This is for you, Patty...or Oliver!, Revisited

I meant to write this post three weeks ago, but between trips to the doctor for pnuemonia (TM), nearly broken finger (M), strep throat (P), and stomach flu (everyone), I have been a little preoccupied.

I promised my friend, Patty, that I would discuss the educational benefits of what we have come to call the "Oliver! Curriculum". Since Oliver! became all-consuming to our family for much of the month of March and left very little time for much else (we managed eating and sleeping...laundy didn't make the cut), I thought I would take a look at what our "learning outcomes" were as a result. So join me as I translate the musical Oliver! into education-eze.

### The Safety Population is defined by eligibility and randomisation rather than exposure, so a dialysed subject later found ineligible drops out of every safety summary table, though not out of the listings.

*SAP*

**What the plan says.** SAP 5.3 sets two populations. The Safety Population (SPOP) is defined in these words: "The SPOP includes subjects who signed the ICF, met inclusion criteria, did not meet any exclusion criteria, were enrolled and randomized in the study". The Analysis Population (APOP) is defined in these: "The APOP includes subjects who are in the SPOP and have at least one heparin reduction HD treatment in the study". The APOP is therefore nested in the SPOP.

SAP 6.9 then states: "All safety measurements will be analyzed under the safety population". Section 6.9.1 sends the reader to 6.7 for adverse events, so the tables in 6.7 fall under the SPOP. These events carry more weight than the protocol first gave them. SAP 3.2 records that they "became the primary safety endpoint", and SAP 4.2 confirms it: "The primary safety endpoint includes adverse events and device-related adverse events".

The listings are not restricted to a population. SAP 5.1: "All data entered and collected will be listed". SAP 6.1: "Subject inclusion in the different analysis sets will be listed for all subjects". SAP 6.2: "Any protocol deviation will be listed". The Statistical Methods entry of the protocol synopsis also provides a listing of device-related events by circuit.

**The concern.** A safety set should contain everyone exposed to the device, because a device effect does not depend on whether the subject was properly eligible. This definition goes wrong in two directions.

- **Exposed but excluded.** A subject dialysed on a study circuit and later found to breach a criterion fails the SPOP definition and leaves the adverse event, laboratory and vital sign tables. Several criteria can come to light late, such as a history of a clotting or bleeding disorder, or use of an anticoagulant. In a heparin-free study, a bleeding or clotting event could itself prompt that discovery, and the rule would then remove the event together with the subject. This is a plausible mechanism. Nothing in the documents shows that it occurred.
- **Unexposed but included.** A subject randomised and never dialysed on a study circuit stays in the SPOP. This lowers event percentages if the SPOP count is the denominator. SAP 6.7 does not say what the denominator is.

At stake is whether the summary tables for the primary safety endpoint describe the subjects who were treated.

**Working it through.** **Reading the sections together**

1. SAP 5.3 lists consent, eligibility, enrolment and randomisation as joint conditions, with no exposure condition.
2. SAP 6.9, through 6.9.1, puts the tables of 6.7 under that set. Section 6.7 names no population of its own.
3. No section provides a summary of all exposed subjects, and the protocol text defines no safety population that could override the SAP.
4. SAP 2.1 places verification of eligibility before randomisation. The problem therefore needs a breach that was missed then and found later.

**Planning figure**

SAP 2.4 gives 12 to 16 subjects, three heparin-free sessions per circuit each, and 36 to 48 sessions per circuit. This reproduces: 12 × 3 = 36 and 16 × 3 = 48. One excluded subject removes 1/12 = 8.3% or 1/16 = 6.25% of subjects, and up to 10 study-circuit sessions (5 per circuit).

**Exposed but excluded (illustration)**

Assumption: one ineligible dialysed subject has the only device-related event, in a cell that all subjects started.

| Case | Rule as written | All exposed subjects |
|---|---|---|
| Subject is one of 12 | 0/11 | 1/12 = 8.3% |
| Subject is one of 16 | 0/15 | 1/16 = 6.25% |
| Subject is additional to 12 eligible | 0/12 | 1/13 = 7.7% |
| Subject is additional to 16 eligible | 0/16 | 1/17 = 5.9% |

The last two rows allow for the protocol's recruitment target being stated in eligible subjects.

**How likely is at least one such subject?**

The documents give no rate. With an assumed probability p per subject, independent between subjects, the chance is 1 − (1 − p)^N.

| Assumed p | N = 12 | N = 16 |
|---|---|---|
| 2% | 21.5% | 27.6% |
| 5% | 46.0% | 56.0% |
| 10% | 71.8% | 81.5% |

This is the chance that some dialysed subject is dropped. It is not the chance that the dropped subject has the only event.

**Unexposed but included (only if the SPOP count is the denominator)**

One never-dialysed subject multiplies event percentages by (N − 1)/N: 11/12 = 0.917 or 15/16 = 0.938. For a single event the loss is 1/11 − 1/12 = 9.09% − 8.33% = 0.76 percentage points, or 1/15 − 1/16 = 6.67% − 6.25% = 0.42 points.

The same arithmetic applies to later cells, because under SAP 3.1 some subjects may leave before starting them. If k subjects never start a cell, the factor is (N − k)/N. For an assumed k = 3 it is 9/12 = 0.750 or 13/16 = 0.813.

Language Arts:
Listened to the unabridged recording of Oliver Twist by Charles DickensDiscussed Charles Dickens -- where and when he lived, who his contemporaries were, and how he wrote his novels (He was paid by the word for those who are interested.)Memorized lines for Oliver!Compared and contrasted the novel, O…